Only thing missing is Murphy Preview: You may not laugh at 'Maggie Winters,' but you might need to take notes for a sociological dissertation.

September 30, 1998|By David Zurawik | David Zurawik,SUN TELEVISION CRITIC

Faith Ford plays a small-town girl who returns to her roots after the bust-up of her big-city marriage in the new CBS sitcom "Maggie Winters."

Ford is a nice supporting player, as anyone knows who watched her Corky Sherwood character over the years on "Murphy Brown." But this leading role may be too much for her to handle. Ford's two or three Corky moves start wearing thin by the first commercial break.

But just because she's not much of a leading actress and the sitcom is not all that entertaining, it doesn't mean "Maggie Winters" is dead meat. In fact, this sitcom might have something more important than talent or laughs: sociology.

"Maggie Winters" might be a show that connects with larger changes and patterns in our culture.

Maggie Winters and Corky Sherwood are basically the same character. The writers might have intended it that way, but I suspect it's just that Ford is not a good enough actress to make us forget Corky. But that might turn out to be a blessing, because, ultimately, "Maggie Winters" is really the de-education of Corky Sherwood.

In her emulation of Murphy Brown (Candice Bergen), Corky grew from airhead, beauty-queen anchor- woman to competent professional. If Murphy was the sitcom poster woman of the women's movement -- and she was -- Corky was a prize poster girl.

Nowadays we're talking post-feminism in prime time or at least ++ post-NOW feminism: short skirts on professional women on shows like "Ally McBeal," and the I-love-being-called-a-chick attitude on series like "Two Guys, a Girl and a Pizza Place."

In "Maggie Winters," the heroine returns home to Shelbyville, Ind., to live with her mother (yes, her mother!) and reunites with her old high school friends. One message some viewers might take from this is Corky renouncing the workplace/Washington feminism of "Murphy Brown."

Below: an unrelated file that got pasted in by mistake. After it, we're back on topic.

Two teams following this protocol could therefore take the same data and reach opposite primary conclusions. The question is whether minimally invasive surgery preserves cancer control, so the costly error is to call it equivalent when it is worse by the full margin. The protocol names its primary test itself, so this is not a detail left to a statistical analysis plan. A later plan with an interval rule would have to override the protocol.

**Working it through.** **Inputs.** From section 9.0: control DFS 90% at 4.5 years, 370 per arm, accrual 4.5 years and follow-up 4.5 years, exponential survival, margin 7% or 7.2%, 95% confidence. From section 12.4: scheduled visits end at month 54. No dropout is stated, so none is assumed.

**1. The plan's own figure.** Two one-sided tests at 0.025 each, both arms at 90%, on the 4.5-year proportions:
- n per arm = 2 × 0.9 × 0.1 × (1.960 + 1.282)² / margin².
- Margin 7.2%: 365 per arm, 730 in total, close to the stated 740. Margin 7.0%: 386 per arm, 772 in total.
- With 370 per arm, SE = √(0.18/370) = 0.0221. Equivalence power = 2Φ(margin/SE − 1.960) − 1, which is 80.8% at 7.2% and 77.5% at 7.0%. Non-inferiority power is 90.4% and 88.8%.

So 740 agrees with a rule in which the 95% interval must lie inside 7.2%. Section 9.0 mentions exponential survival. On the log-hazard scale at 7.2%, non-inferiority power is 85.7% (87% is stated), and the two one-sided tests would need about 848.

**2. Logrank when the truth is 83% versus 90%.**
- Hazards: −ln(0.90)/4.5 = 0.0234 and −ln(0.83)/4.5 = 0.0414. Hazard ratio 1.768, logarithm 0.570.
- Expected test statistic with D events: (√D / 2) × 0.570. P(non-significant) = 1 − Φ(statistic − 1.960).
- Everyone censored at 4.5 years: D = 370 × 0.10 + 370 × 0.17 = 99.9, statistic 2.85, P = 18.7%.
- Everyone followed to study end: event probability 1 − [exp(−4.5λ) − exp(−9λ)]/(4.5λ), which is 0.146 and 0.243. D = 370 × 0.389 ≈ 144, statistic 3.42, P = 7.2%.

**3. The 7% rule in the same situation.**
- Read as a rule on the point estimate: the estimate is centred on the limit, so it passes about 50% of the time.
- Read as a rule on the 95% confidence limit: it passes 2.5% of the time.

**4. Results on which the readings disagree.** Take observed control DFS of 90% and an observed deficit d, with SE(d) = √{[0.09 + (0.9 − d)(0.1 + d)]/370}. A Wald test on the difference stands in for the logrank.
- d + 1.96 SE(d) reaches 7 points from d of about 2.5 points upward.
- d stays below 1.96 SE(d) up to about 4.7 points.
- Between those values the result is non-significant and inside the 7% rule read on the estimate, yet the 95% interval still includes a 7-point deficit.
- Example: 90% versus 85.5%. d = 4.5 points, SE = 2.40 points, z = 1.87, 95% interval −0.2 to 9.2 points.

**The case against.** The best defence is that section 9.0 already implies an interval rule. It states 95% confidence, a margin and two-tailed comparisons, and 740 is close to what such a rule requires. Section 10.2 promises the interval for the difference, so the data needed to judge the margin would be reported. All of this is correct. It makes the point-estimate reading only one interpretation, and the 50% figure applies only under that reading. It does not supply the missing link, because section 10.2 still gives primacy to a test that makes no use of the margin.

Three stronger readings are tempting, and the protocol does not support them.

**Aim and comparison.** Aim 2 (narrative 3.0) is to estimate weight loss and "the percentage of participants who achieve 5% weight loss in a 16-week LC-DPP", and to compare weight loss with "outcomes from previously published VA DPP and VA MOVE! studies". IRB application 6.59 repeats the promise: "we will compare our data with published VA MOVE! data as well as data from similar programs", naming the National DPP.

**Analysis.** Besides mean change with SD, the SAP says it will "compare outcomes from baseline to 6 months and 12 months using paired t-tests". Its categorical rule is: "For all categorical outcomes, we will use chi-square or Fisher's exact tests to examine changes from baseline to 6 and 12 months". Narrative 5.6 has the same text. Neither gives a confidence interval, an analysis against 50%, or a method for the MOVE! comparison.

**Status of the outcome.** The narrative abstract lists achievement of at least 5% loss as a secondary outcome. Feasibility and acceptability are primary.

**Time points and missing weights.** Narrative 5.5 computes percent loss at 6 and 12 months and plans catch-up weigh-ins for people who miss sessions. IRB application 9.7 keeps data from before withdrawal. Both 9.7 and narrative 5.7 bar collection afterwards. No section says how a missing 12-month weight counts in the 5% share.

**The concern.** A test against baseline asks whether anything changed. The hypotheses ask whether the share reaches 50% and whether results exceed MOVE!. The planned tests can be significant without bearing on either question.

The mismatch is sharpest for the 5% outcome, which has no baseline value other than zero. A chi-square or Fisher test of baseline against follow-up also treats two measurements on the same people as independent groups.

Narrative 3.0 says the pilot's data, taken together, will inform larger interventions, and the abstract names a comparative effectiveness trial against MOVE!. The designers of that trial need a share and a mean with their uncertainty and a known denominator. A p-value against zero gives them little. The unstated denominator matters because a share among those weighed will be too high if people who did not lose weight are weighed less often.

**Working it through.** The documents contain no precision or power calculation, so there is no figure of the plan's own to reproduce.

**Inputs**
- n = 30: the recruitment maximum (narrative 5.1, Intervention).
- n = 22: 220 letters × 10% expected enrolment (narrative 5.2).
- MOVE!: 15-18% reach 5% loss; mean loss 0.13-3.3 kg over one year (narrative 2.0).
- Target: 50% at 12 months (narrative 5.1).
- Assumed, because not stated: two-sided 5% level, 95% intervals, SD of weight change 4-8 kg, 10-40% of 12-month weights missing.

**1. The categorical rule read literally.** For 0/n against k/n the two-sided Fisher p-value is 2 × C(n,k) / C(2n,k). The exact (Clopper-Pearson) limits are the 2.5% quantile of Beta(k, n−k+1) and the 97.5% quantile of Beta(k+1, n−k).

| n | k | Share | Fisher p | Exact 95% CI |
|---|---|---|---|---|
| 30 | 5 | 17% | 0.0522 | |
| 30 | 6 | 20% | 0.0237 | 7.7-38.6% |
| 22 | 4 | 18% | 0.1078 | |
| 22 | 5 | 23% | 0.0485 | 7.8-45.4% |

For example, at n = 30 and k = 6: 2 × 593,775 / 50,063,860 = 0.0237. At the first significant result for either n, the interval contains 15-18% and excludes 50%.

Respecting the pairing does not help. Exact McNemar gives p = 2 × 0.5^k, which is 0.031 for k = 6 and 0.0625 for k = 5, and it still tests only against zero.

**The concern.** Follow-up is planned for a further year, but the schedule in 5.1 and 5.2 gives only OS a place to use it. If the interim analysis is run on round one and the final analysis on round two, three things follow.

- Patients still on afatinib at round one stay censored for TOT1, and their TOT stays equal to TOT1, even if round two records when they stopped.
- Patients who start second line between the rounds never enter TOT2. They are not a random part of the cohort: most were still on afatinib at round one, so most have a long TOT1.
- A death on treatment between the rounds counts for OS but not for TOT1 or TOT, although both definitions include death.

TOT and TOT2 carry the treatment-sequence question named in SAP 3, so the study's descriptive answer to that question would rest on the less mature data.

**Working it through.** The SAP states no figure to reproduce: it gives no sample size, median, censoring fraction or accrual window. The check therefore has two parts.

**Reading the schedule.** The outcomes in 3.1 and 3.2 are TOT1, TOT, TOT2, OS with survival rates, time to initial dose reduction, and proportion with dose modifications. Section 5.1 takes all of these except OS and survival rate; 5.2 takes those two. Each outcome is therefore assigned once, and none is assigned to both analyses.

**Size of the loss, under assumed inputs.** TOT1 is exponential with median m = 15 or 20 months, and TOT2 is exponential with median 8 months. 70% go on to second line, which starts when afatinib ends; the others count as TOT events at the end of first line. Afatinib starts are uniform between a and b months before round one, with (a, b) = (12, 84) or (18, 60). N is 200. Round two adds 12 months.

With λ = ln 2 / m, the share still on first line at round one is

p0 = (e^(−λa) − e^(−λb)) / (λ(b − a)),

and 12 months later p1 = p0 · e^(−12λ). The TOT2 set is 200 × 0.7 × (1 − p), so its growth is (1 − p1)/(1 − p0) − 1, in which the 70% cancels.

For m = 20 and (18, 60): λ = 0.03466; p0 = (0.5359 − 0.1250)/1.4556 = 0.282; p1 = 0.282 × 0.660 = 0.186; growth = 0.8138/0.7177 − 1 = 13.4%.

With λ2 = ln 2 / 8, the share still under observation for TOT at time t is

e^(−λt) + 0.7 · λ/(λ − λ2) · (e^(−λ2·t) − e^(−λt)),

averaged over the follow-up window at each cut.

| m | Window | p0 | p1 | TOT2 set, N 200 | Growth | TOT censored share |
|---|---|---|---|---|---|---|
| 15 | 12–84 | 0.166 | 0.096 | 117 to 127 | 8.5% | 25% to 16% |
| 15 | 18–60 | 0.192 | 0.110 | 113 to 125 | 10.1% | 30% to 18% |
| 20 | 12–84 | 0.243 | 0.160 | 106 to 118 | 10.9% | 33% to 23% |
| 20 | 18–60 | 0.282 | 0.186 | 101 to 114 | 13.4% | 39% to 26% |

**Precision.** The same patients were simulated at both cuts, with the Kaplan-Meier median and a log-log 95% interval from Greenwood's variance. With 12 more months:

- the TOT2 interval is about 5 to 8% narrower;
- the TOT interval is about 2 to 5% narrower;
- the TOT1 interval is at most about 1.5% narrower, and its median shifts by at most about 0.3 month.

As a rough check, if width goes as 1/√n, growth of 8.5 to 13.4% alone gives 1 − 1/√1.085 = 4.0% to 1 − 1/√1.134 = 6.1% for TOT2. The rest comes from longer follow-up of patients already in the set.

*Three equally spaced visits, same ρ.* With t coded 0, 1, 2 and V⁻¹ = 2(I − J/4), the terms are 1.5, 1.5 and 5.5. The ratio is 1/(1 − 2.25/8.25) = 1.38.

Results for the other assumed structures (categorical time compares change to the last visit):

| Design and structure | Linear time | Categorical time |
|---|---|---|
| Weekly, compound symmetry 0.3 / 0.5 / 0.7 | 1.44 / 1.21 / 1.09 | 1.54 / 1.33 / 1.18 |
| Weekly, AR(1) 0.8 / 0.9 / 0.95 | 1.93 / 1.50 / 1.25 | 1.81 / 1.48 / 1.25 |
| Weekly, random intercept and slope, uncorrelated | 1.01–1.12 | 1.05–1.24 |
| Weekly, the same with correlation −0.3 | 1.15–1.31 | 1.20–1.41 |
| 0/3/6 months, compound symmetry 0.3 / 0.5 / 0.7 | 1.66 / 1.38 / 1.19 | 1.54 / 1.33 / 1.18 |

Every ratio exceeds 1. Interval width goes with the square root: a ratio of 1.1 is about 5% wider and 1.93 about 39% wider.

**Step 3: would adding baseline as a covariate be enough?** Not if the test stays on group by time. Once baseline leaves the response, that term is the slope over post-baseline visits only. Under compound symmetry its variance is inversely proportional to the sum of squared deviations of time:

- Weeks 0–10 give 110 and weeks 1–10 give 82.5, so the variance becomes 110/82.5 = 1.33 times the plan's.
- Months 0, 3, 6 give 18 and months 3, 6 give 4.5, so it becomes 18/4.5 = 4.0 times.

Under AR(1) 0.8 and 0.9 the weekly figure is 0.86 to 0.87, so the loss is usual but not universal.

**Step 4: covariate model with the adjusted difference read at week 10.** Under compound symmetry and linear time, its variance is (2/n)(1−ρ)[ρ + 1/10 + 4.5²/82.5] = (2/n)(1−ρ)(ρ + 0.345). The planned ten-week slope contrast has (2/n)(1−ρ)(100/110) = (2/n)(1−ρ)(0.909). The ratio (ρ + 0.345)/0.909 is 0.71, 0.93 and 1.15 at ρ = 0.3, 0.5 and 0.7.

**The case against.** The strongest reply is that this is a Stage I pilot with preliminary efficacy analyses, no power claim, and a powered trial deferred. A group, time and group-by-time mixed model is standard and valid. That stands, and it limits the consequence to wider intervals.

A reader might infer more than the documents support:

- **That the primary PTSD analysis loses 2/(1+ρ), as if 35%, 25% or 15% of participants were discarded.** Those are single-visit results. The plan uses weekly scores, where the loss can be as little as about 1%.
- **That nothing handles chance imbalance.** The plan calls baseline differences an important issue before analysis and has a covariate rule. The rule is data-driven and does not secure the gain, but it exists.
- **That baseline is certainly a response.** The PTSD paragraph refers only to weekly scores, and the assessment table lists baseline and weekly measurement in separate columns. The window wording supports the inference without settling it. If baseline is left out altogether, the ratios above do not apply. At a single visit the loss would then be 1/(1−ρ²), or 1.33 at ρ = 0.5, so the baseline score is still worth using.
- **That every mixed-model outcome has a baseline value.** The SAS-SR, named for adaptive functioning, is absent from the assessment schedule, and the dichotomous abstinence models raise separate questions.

Oh, come, let us joyously regress.

As entertainment, you can forget about "Maggie Winters." But, as sociology, it's worth watching for what it says about Corky and might be saying about us. ** 1/2

Quick takes

Here's a quick-hit guide to new series premiering tonight.

**** Must-see. *** Has promise. ** Worth a look. * Forget about it.

"To Have and to Hold" ** 1/2 (CBS) -- She's a "feminist" public defender. He's an "old-fashioned" police detective. No, it's not Joyce and Frank from "Hill Street Blues." But there is some heat between this couple played by Jason Beghe and Moira Kelly. Like NBC's "Trinity," this series also features a family of cops within a big Irish community. The pilot never finds a consistent tone, but there is some promise here in the main relationship. (9-10 tonight, WJZ, Channel 13)

"The Secret Lives of Men" * (ABC) -- A sitcom about three men in their 30s who play golf together once a week and serve as emotional support system for each other full-time. Could some men's secret lives really be as dull as this? Creator Susan Harris needs to make the acquaintance of some new men. (9: 30-10 tonight, WMAR, Channel 2)

New show

What: "Maggie Winters"

When: 8: 30 to 9 tonight

Where: CBS (WJZ, Channel 13)

Pub Date: 9/30/98

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